Clearly mere allegations with respect to the raised objections will no longer be enough to defeat a motion for summary judgment made by the will's proponent at the conclusion of discovery. Admissible evidence in support of the motion, as well as in opposition thereto must be submitted, and as an advocate, you must lay your case and your proof bare such that summary judgment can be decided in your client's favor, keeping in mind the shifting burdens of proof and the standard of proof required on particular objections.
One can speculate that perhaps the current state of the economy and the consequent severe cutback in judicial resources has made it only natural that the Surrogate's Courts would utilize both the burden of proof that one must bear in making a motion for summary judgment, and the quality of the proof relied upon by all parties, to limit the matters that are tried to those with legitimate, material issues of fact.
Whatever the reason behind this shift in judicial temperament, while a motion for summary judgment clearly remains a tool in one's arsenal when seeking to avoid or limit issues for trial, it is clear that change is upon us. That change must be carefully considered when deciding whether or not to recommend to a client that a summary judgment motion be brought prior to trial of a will contest.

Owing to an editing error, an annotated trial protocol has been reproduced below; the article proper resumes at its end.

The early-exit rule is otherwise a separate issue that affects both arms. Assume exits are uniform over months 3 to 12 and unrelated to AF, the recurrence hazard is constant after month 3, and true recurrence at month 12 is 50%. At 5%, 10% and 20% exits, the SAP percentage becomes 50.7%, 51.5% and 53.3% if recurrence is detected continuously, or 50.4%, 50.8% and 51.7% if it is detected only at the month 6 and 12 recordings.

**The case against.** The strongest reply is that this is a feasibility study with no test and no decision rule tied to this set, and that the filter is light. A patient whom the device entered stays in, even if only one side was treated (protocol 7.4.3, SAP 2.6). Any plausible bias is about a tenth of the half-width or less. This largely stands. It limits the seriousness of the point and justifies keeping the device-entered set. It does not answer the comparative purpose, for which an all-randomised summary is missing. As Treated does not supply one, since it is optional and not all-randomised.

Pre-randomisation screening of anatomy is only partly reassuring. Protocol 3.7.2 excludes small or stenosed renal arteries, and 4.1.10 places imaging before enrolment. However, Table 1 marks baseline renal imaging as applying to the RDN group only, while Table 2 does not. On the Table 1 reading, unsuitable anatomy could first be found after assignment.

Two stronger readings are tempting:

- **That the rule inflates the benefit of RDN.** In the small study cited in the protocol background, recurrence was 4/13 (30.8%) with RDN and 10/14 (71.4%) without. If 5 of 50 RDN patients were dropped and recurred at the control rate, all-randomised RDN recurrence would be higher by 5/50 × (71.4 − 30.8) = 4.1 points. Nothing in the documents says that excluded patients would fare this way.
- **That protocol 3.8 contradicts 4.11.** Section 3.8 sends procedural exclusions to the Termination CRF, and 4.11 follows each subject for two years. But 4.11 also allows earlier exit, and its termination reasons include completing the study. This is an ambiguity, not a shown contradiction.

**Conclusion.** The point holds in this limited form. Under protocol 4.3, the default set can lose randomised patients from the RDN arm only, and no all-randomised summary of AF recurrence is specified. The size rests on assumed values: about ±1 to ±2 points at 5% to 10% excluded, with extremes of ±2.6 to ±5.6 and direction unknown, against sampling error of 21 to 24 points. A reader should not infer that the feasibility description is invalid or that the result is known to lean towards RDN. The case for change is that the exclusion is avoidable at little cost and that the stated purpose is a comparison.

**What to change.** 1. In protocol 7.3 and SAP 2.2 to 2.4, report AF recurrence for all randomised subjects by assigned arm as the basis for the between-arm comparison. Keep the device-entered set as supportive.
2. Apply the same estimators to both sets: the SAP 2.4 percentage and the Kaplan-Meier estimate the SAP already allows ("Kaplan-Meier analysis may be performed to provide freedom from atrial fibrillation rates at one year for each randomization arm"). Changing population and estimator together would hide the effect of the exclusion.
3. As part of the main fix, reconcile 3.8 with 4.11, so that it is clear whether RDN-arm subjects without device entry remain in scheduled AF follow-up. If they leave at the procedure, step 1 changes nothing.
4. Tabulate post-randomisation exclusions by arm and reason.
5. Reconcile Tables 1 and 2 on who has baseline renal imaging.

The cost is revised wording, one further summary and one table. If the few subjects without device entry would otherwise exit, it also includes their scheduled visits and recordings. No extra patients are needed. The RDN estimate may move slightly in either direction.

Mary E. Mongioi is counsel to Forchelli, Curto, Deegan, Schwartz, Mineo & Terrana, where she practices in the tax, trust and estates department.
1. The burden of proof for a movant on summary judgment is that he or she must make a prima facie showing of entitlement to judgment as a matter of law, submitting sufficient evidence to demonstrate the absence of any material issues of fact. Once that burden has been satisfied the burden shifts to the opposition, which must then show that questions of fact exist with respect to the movant's claims which preclude the granting of the motion for summary judgment. See Alvares v. Associates Fur Mfrs., 46 N.Y.2d 1065 (1979).
2. Matter of Feller, 2010 N.Y. Slip. Op. 50001(U).
3. Id. (in reliance on In re Douglas' Will, 193 Misc. 623, 631-32 (1948)).
5. See Matter of Malone, 46 A.D.3d 975 (2007); Matter of Fiumara, 47 N.Y.2d 845, 846 (1979); Matter of Panek, 237 A.D.2d 82, 84 (1997).
6. Matter of Feller, 2010 N.Y. Slip. Op. 5001(U); see also In re Minasian, 149 A.D.2d 511 (1989); In re Schaffer, 148 A.D.2d 540 (1989).
7. In re Capuano, 93 A.D.3d 666, 939 N.Y.S.2d 553 (2d Dept. 2012).